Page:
Cat doesn’t know to explain her family to Ethan. Her mom collects obscure household goods like shortbread pans and various cozies. Cat’s dad is staunchly Scottish. He plays the bagpipes badly and dresses up stuffed mice as Scottish heroes. Her grandmother, Nan, says whatever she thinks. Unfortunately, she is usually thinking with a sailor’s vocabulary due to numerous small strokes. Cat’s brother, Travis, is a 29-year-old clown college dropout living in his parent’s basement.
When Cat, Ethan and his parents get to the farm all hell breaks loose. Cat’s dad has invited Cat’s high school boyfriend and former love of her life, Sam, and his parents. Unfortunately, Dad forgot to mention Cat’s engagement.
The absurdity of the Scottish Thanksgiving dinner is hilarious. Cat’s family never lie so they don’t hesitate to tell her Ethan isn’t her perfect match. When a medical emergency occurs, Cat contemplates her relationship with Ethan and her still fiery feelings for Sam, a feeling that Sam shares.
Relatively Normal starts as a superb farce. When the romance begins to heat up between Cat and Sam, Cat must decide what is important for her. The characters are so believable. You’re rooting for them to make the best decisions and live happily ever after. I recommend this book both to fans of zany humor and non-explicit romance. If you like the Stephanie Plum series, you will also like Relatively Normal. 4 stars!
Thanks to 33 Partners Publishing and NetGalley for a copy in exchange for an honest review.
Posted in Humor, Kindle Unlimited, Romance Tagged with: Family, Nov 20 2018
A very British parody of post-WWII police procedurals. A Shot in the Dark will either tickle your funny bone or it won’t. It helps if you are a fan of slapstick.
It’s 1951 in Brighton. Inspector Steine is famous for stopping all organized crime in the area by allowing the two mobs to kill each other four years earlier. Therefore, he thinks the current rash of home burglaries are done by young independent thieves. He sends the newly arrived Constable Twitten to investigate. At the same time, the bumbling Steine and Twitten are trying to solve the murder of a theater critic shot in the head while seating next to said Constable.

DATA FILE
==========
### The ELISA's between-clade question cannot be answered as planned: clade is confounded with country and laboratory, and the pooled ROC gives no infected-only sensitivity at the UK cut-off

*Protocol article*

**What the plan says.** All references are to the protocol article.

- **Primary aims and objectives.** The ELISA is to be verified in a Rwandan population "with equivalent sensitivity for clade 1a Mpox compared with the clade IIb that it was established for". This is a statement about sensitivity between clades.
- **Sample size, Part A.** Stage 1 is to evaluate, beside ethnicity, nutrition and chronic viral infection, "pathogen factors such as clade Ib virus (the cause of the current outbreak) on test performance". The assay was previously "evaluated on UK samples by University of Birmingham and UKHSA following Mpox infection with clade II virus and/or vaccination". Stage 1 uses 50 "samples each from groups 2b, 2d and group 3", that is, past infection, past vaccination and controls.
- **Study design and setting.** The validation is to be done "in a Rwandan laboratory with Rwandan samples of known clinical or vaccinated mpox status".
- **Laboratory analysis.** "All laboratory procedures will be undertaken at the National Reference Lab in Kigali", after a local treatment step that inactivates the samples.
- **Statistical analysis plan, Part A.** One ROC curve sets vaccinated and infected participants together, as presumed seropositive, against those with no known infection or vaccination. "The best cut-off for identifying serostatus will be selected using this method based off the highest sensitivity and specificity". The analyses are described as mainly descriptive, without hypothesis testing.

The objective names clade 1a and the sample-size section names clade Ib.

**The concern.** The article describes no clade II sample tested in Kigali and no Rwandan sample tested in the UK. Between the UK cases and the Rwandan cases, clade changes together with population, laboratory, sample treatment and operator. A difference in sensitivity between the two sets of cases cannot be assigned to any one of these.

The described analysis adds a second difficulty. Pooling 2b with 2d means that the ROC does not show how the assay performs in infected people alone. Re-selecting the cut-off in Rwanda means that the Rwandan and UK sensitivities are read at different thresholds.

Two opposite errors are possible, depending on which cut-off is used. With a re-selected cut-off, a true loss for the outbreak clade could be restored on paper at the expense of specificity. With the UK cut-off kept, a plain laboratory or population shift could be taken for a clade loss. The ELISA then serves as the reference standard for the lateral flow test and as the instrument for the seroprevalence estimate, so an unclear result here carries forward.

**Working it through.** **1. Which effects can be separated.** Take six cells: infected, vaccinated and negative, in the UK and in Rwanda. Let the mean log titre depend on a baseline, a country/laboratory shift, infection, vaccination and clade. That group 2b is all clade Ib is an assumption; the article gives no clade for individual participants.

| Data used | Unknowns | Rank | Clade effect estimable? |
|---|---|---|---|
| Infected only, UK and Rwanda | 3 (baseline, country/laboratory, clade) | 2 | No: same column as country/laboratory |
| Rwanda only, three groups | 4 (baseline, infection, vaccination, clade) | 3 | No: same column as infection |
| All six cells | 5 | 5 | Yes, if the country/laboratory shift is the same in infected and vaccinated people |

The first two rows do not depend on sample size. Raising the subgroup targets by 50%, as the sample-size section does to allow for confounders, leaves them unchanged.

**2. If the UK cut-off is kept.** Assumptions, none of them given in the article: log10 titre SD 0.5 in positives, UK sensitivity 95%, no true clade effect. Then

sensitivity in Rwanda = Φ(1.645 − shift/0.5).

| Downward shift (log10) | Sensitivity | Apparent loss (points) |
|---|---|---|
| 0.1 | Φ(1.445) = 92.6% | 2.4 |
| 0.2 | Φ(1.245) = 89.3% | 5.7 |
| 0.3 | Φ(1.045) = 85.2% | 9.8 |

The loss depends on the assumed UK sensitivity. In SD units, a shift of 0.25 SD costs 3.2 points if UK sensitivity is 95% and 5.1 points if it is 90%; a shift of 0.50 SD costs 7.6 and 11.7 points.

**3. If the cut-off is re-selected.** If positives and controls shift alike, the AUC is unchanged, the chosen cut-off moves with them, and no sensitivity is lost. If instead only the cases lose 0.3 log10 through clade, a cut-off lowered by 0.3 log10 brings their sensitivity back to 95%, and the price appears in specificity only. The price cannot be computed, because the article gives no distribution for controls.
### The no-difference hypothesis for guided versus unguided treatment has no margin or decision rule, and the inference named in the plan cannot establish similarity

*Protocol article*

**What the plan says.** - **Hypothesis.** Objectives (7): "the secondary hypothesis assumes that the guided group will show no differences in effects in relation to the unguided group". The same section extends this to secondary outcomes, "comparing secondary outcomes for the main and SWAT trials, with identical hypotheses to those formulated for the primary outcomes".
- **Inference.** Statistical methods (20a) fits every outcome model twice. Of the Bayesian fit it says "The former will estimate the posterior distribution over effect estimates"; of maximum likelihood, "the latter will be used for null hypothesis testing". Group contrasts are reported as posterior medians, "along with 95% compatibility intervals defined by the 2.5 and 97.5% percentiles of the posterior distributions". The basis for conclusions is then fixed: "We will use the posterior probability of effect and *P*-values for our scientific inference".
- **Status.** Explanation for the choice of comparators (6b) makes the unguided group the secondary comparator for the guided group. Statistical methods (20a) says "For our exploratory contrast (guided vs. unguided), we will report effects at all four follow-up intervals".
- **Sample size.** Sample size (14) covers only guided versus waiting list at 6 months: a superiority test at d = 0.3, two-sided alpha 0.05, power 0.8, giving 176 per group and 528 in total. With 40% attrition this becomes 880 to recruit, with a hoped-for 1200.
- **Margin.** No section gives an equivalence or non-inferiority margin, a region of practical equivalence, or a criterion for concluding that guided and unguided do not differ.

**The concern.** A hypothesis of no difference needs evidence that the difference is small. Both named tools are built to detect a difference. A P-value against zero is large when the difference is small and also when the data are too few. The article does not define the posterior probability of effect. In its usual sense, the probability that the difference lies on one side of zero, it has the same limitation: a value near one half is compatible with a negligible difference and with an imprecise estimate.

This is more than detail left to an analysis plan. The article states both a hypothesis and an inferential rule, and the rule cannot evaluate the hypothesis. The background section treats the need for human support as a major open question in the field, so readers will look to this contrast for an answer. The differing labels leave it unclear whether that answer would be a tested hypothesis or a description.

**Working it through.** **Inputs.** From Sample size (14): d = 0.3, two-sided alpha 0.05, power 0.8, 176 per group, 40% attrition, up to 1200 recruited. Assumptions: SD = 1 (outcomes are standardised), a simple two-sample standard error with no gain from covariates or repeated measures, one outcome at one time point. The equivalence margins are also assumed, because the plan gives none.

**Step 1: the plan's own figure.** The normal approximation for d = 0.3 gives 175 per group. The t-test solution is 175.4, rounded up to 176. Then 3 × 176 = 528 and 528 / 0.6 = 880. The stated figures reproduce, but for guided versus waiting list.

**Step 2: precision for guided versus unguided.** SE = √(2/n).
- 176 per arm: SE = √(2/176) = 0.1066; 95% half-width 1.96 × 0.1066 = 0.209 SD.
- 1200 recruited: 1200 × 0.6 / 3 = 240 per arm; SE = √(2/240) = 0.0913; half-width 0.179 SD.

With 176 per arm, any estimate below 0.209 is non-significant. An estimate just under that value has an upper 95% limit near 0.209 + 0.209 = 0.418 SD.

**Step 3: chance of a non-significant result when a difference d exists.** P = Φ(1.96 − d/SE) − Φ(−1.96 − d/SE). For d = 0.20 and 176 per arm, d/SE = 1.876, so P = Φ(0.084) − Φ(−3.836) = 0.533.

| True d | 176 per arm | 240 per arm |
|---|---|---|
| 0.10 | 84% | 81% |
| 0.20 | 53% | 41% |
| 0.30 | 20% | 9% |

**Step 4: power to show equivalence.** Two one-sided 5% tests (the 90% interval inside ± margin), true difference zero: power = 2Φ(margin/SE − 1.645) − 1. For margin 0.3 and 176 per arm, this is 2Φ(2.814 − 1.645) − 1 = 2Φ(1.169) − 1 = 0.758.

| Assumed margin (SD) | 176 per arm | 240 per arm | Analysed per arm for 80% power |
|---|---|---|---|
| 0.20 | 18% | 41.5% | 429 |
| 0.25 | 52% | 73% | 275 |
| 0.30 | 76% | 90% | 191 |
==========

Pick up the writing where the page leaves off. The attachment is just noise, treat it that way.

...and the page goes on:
The author is famous for her grammar book Eat, Shoots and Leaves. It shows in the meticulous word choices made within A Shot in the Dark. In addition, she introduced the characters in a BBC Radio program. That format would seem a better setting for this wacky farce showcasing the incompetence of the police and the shortcomings of post-Golden Age police procedurals.
A Shot in the Dark is a parody of my favorite type of mysteries. It’s rather a vicious parody too. I just didn’t find it funny. However, if you lived in England in the mid-20th century, perhaps you will. 2 stars from me.
Thanks to the publisher, Bloomsbury USA, and NetGalley for an advance copy in exchange for an honest review.
Posted in Humor, Mystery & Thrillers Tagged with: Nov 6 2018, Police procedural
Part Game of Thrones, part The Lion, the Witch and the Wardrobe, and part Viking mythology, Winter Riddle is a thinking person’s fantasy. And it’s hilarious!
At the North Pole, Volgha the Winter Witch is just trying to live an introverted life. However, her younger sister took over the kingdom, her mentor is now a tree and Santa is the worst neighbor ever. Enter the wacky fantasy world of Winter Riddle.
Incorporating Viking myth, witchy lore, familiars and Santa in one plot doesn’t even sound possible. However, the author achieves it with this funny tale. The less you know of the plot of Winter Riddle, the more fun you will have reading this wonderful book. It is perfect for Hitchhiker’s Guide to the Galaxy fans as the humor is similarly absurd. 5 stars!
Thanks to Black Spot Books and NetGalley for an advance copy in exchange for an honest review.
Posted in Fantasy, Humor Tagged with: Nov 1 2018, Santa
Usually graphic memoirs are either funny or have good art but not both. Luckily, Super Chill: A Year of Living Anxiously has both laugh-out-loud (but embarrassingly familiar) slices of life and clearly beautiful artwork.
What if your memory foam pillow starts whispering about the worst events of your life? Your DNA results come back 37% chicken nuggets? You have just discovered the 100% most efficient and effective method for clean dishes (that every 20-year-old has found before you)? Hint: it involves a large trash can and a quick visit to Amazon.
As a nerd from birth, I resemble many of the life moments captured here. Why didn’t I see the humor in them at the time? Then create a web series and eventually write a book about them? Ahhh, the familar feelings of envy and regret…
Seriously, these comics are both true and funny! Highly recommended to anyone with a funny bone and/or a life (see Super Chill: A Year of Living Anxiously is inspiring me to be funny—at least I hope so—okay maybe I’m overthinking this—it must also be inspiring me to live anxiously—life gives and it takes away) 5 stars!
Thanks to Andrews McMeel Publishing and NetGalley for an advance copy.
Posted in Graphic Novel, Humor Tagged with: memoir, Oct 23 2018